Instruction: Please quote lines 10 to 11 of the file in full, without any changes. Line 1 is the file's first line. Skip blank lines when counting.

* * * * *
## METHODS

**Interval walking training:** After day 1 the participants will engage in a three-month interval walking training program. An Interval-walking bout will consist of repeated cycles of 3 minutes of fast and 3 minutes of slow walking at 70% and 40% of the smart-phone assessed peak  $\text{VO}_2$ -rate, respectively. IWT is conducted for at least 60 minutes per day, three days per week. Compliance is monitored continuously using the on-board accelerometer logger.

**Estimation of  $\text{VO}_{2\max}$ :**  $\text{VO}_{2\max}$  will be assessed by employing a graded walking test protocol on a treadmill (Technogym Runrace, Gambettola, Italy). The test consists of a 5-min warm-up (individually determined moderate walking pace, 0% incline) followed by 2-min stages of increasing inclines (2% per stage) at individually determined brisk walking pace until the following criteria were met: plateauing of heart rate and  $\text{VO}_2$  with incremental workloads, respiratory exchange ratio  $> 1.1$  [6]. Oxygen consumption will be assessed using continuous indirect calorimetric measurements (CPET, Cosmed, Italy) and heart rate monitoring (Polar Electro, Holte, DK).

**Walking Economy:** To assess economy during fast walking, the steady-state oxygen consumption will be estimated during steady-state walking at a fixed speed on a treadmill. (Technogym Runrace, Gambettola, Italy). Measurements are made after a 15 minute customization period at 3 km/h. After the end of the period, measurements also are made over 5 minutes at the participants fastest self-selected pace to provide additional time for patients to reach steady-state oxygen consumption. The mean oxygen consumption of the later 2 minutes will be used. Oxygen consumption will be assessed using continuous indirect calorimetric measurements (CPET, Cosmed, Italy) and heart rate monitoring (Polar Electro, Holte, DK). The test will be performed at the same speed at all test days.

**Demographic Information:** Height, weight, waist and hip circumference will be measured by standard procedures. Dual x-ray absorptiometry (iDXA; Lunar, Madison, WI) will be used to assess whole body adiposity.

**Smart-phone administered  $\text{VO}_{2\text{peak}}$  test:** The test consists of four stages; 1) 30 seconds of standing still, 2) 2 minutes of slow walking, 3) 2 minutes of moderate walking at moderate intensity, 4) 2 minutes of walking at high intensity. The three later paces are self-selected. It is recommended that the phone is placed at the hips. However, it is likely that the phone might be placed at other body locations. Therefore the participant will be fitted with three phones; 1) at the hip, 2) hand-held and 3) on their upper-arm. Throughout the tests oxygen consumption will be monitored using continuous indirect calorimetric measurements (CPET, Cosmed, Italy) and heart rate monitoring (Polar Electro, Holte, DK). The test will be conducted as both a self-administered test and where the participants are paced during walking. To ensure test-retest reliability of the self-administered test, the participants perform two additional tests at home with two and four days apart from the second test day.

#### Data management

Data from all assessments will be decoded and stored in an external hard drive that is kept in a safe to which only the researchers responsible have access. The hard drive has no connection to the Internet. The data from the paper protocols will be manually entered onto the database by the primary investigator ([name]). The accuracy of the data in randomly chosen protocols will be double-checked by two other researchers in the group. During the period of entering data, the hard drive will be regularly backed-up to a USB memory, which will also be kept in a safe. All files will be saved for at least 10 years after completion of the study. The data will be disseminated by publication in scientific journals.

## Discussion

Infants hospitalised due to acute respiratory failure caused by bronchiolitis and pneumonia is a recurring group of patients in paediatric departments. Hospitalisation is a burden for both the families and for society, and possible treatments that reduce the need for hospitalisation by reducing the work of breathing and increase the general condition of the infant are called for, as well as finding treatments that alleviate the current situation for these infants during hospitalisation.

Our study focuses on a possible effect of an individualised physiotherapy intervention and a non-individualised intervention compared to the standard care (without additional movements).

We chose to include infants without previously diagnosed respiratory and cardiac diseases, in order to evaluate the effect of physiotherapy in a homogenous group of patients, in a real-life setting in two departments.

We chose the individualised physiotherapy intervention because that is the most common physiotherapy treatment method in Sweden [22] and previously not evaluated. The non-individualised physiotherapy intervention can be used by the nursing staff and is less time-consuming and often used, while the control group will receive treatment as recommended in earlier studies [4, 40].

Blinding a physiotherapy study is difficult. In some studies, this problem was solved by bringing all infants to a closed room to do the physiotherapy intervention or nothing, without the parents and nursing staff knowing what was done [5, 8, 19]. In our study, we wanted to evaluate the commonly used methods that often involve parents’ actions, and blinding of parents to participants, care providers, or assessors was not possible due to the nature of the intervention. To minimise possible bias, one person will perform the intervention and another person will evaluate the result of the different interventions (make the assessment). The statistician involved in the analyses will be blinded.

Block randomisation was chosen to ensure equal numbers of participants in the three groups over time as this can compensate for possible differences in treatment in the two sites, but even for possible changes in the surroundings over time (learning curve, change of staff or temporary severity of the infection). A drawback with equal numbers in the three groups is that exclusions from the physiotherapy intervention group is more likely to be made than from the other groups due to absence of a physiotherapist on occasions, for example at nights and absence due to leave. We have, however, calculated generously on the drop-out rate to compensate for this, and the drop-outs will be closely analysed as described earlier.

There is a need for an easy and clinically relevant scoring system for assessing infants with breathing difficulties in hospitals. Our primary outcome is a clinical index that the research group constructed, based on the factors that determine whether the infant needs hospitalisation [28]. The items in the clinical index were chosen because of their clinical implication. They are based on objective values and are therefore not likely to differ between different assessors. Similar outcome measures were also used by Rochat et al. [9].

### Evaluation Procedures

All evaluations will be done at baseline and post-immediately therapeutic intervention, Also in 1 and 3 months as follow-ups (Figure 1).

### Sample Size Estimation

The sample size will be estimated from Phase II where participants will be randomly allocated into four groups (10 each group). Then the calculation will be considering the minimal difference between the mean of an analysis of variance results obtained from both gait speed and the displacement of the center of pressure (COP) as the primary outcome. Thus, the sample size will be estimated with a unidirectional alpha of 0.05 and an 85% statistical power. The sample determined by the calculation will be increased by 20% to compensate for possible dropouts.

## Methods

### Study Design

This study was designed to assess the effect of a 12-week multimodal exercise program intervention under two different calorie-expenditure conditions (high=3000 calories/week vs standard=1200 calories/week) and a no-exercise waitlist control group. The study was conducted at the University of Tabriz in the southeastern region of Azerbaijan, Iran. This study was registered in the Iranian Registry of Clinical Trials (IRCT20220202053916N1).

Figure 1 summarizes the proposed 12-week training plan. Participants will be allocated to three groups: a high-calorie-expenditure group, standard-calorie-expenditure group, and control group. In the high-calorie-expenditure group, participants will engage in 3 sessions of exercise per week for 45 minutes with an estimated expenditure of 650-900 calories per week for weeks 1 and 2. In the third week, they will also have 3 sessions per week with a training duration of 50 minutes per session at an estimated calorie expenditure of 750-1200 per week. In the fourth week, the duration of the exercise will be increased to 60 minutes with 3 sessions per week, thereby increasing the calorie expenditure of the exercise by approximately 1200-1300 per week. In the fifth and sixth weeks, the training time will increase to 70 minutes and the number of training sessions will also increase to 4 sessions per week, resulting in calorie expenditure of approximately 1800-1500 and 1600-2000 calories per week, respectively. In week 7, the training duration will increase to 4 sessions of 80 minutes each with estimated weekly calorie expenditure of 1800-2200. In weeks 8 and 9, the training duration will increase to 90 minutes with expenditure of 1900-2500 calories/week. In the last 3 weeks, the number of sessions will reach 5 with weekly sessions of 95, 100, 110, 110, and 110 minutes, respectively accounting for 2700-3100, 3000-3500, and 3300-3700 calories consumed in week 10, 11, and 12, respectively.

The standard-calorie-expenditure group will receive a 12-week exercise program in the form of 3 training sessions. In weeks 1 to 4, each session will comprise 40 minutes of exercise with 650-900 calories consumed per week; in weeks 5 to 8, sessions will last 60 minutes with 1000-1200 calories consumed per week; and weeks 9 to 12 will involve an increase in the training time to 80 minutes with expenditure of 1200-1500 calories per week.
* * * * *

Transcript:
Infants hospitalised due to acute respiratory failure caused by bronchiolitis and pneumonia is a recurring group of patients in paediatric departments. Hospitalisation is a burden for both the families and for society, and possible treatments that reduce the need for hospitalisation by reducing the work of breathing and increase the general condition of the infant are called for, as well as finding treatments that alleviate the current situation for these infants during hospitalisation.

Our study focuses on a possible effect of an individualised physiotherapy intervention and a non-individualised intervention compared to the standard care (without additional movements).